Conversation- Finally, the above hopefully aids a conversation. I view this with both an internal and external lens and intention. Internally, within Busembatia, and the settings of Standard Senior Secondary School and Townside High School and globally, in terms of output and the published content. The girls’ stories are live, so to speak. They are online, ready and waiting to be read, discussed and their experiences and opinions pondered.


In my opinion, the girls have done remarkably well in communicating ‘from the heart’. This is what I would tell them, every session. I don’t want a story about ‘a woman’ from a ‘far-away land’ (most of their first stories started with something along these lines – third person and about a stranger). I kept repeating myself each time we met, I want a story about YOU- Your story, your opinion, and your voice! This took a long time to develop and for their stories to reflect this. Resistance, shyness and sometimes an inability to break away from acting as one, a class, a collective, not an individual. But they got there. The most recent articles are from their heart and about them, their experiences, challenges, hopes and dreams. I can’t wait for them to be published and available for a worldwide readership.


As I reflect on the way I felt during the first few weeks of my time here, I can see just how much has changed about the sessions and how we conduct ourselves in each other’s company. The girls now come to sessions because they want to, not because they are told to. They are usually on time (although not always- African time is still very much a ‘thing’!), and, the novelty of me being a ‘musungo’ (white person) has worn off for them (and not a moment too soon if you ask me!). No pretence, no judgement, now they see me as Bethan and that’s what I love most, because that’s how I see them too. They are there for themselves, not to see me. They are there because of the skills and knowledge I can transfer, and the information I can assist them to disseminate. Their story, their voice, in their words. They are there because they recognise their own value and ability to make a change and to me, that is so very beautiful.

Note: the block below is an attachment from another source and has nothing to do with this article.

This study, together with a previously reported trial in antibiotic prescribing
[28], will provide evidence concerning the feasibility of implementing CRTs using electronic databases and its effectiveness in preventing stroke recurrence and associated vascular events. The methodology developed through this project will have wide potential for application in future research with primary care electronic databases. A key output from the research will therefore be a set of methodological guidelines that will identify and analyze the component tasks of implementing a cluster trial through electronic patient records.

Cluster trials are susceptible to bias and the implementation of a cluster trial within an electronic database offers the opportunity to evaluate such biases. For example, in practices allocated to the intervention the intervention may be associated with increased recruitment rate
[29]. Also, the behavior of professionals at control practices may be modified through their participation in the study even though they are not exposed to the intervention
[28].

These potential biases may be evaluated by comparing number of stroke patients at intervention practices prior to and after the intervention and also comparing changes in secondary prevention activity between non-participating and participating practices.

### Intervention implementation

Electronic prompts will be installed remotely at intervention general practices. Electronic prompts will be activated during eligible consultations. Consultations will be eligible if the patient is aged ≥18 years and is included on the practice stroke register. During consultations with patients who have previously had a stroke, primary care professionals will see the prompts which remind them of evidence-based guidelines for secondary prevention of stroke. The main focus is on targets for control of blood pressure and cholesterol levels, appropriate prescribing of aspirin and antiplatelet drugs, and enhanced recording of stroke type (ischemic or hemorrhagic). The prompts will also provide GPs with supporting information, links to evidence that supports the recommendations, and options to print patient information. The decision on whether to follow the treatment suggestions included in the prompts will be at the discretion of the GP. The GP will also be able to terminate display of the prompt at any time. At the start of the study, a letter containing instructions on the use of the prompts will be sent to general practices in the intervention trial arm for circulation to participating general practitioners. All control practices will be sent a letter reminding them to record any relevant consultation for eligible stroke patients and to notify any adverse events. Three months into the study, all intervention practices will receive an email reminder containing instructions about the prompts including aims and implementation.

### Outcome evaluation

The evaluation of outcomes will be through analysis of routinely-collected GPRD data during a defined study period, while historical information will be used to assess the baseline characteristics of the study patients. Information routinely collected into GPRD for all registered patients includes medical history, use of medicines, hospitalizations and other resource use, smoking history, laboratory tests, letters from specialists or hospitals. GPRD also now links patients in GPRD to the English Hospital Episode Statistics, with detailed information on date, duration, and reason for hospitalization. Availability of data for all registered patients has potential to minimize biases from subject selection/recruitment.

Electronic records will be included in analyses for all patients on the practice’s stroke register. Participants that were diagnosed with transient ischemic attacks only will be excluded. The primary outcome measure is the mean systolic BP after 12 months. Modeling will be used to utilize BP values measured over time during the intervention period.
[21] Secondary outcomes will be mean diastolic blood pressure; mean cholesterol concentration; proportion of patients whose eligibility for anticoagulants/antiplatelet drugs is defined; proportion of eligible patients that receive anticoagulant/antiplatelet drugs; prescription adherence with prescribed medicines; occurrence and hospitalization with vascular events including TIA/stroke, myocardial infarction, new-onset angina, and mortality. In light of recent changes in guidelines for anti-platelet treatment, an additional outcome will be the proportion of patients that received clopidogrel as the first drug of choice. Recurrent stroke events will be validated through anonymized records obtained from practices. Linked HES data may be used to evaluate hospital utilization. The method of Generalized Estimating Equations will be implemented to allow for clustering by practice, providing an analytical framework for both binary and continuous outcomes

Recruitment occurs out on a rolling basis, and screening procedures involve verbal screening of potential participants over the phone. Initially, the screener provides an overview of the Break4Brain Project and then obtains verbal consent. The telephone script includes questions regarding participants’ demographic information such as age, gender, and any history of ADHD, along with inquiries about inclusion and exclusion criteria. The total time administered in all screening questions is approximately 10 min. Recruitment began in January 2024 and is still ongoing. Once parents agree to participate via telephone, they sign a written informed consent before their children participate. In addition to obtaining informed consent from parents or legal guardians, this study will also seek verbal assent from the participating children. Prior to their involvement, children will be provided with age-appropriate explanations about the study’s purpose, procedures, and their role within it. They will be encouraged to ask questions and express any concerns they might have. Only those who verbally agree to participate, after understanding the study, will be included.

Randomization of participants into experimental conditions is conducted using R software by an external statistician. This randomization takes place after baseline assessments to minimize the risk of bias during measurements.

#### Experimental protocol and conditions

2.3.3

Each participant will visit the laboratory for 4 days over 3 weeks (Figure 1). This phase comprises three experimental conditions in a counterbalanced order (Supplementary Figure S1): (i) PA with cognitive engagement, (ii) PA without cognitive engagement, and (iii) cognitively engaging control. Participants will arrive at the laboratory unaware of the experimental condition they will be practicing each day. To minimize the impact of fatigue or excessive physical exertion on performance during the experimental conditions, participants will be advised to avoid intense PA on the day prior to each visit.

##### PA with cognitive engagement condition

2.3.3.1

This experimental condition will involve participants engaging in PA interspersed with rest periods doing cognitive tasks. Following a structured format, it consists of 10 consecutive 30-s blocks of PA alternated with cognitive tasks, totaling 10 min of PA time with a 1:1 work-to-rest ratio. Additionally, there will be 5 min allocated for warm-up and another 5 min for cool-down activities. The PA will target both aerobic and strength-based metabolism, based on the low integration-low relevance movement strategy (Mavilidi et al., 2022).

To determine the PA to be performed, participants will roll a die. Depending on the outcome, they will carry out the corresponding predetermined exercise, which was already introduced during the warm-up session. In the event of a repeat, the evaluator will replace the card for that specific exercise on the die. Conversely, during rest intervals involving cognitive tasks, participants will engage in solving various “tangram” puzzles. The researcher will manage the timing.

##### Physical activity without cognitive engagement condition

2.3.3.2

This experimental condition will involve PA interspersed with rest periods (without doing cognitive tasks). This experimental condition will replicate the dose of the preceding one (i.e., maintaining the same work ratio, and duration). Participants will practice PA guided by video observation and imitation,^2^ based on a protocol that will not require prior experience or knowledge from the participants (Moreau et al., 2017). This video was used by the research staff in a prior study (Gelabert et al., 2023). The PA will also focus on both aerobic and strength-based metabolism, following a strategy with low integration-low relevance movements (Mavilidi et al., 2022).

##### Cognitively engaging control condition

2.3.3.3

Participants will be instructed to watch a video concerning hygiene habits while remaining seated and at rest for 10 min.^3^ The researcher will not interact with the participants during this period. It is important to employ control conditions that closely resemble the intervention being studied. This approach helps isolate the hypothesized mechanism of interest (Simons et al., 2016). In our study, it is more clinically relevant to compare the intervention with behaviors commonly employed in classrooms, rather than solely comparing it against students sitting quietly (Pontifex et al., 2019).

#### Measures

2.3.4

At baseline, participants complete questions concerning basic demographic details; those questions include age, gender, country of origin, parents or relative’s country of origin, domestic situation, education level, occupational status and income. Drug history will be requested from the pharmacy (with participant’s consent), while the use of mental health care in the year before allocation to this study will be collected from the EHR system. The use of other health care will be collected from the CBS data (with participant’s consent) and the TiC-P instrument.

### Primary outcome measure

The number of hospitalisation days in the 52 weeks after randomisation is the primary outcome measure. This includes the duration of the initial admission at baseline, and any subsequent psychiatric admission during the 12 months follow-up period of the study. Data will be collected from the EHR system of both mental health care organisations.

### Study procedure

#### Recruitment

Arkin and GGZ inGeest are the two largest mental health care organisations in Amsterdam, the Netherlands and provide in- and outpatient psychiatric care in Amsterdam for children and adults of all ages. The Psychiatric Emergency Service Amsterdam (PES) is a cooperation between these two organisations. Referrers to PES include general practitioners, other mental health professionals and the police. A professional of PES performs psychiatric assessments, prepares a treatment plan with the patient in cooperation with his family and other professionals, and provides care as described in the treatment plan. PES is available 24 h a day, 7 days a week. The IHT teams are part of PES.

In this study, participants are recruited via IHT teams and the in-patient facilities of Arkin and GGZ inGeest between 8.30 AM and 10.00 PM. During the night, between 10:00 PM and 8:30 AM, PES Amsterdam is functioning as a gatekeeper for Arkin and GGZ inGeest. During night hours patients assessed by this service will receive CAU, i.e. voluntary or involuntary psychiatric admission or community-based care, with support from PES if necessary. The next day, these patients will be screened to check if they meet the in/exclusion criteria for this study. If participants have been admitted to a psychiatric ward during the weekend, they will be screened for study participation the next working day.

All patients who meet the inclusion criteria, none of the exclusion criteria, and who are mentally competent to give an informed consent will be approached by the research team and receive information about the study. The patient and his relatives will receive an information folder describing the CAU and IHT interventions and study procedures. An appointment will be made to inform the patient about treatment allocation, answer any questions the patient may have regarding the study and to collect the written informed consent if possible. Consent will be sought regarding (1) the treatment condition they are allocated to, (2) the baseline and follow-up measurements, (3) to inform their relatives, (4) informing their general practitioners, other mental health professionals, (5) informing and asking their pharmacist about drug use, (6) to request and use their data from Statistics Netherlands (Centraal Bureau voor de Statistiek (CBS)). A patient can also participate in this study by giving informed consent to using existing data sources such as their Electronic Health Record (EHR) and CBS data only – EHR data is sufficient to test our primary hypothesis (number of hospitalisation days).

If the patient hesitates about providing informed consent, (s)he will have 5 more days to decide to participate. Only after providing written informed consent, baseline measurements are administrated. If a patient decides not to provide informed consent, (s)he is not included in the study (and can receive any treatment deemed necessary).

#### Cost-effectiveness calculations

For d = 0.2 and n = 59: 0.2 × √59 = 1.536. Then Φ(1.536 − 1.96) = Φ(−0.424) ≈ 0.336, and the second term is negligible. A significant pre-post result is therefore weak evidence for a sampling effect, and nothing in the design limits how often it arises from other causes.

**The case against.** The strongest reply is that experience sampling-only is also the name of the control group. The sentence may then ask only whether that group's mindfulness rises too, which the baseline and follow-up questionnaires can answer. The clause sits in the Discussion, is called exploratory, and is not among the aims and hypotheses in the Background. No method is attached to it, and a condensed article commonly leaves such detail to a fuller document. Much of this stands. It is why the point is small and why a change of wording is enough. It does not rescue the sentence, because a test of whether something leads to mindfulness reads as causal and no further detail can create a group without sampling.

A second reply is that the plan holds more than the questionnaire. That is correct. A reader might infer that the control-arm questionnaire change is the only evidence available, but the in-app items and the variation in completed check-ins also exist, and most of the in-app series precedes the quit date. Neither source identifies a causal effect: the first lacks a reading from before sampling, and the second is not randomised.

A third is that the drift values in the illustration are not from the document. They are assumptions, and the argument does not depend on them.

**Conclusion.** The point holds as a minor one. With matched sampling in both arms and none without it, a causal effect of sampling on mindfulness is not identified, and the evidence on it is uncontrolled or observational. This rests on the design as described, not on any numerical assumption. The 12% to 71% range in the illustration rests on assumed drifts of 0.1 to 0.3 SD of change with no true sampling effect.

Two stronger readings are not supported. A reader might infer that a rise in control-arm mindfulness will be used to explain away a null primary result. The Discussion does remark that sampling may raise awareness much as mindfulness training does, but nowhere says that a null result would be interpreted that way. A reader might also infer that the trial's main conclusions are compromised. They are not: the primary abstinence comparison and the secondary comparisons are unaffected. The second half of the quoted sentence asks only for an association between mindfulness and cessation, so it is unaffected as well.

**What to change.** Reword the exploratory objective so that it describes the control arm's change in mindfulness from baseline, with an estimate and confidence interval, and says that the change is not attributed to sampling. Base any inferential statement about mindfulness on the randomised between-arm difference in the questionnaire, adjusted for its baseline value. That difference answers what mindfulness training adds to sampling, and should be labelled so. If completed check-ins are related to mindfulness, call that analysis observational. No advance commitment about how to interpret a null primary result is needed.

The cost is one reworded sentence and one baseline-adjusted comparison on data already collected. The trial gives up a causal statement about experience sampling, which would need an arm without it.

They don’t see the behind the scenes preparation, the hours of monitoring and evaluation, the case study collections, the editing of articles late into the night, but that doesn’t matter. They see me, stood at the door every Tuesday, Wednesday and Thursday with a smile. They see me, pestering them to remember to edit their stories and remember their structures and adjectives, but that doesn’t matter either. Because I hope that in the long run, they remember something I told them this week during our last meeting. Something which has helped me in my own navigations through the challenges that being a young woman often presents: Some wise advice I received from my Mum many years ago. “Tell yourself, I can do anything”, and from what I have seen during these three months in Busembatia, they really can.


If you would like to read some of the girls’ stories, please click HERE to find their published content on our blogging partners’ platforms.

By Bethan Williams